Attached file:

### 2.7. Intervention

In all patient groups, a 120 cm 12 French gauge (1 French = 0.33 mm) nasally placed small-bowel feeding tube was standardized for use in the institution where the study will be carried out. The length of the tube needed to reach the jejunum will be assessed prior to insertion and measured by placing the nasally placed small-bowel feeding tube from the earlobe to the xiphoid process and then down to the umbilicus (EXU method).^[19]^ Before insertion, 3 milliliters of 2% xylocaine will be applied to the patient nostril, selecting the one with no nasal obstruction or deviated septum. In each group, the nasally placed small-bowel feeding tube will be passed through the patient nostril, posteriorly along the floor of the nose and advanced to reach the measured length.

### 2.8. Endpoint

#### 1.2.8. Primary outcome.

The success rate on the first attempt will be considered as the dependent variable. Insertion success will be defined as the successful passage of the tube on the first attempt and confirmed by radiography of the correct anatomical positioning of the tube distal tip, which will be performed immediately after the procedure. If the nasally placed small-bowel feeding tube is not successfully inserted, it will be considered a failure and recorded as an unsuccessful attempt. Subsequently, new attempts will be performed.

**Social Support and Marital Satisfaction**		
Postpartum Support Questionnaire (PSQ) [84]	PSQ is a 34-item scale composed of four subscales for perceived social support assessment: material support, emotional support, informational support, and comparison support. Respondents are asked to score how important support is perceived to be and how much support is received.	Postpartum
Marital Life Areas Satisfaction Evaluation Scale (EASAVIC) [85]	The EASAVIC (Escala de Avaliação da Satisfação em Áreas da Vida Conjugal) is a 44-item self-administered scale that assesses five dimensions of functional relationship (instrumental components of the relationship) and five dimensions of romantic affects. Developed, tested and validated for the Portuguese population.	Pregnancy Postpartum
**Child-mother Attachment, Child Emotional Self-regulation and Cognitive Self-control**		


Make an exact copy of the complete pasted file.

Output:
### 2.7. Intervention

In all patient groups, a 120 cm 12 French gauge (1 French = 0.33 mm) nasally placed small-bowel feeding tube was standardized for use in the institution where the study will be carried out. The length of the tube needed to reach the jejunum will be assessed prior to insertion and measured by placing the nasally placed small-bowel feeding tube from the earlobe to the xiphoid process and then down to the umbilicus (EXU method).^[19]^ Before insertion, 3 milliliters of 2% xylocaine will be applied to the patient nostril, selecting the one with no nasal obstruction or deviated septum. In each group, the nasally placed small-bowel feeding tube will be passed through the patient nostril, posteriorly along the floor of the nose and advanced to reach the measured length.

### 2.8. Endpoint

#### 1.2.8. Primary outcome.

The success rate on the first attempt will be considered as the dependent variable. Insertion success will be defined as the successful passage of the tube on the first attempt and confirmed by radiography of the correct anatomical positioning of the tube distal tip, which will be performed immediately after the procedure. If the nasally placed small-bowel feeding tube is not successfully inserted, it will be considered a failure and recorded as an unsuccessful attempt. Subsequently, new attempts will be performed.

**Social Support and Marital Satisfaction**		
Postpartum Support Questionnaire (PSQ) [84]	PSQ is a 34-item scale composed of four subscales for perceived social support assessment: material support, emotional support, informational support, and comparison support. Respondents are asked to score how important support is perceived to be and how much support is received.	Postpartum
Marital Life Areas Satisfaction Evaluation Scale (EASAVIC) [85]	The EASAVIC (Escala de Avaliação da Satisfação em Áreas da Vida Conjugal) is a 44-item self-administered scale that assesses five dimensions of functional relationship (instrumental components of the relationship) and five dimensions of romantic affects. Developed, tested and validated for the Portuguese population.	Pregnancy Postpartum
**Child-mother Attachment, Child Emotional Self-regulation and Cognitive Self-control**		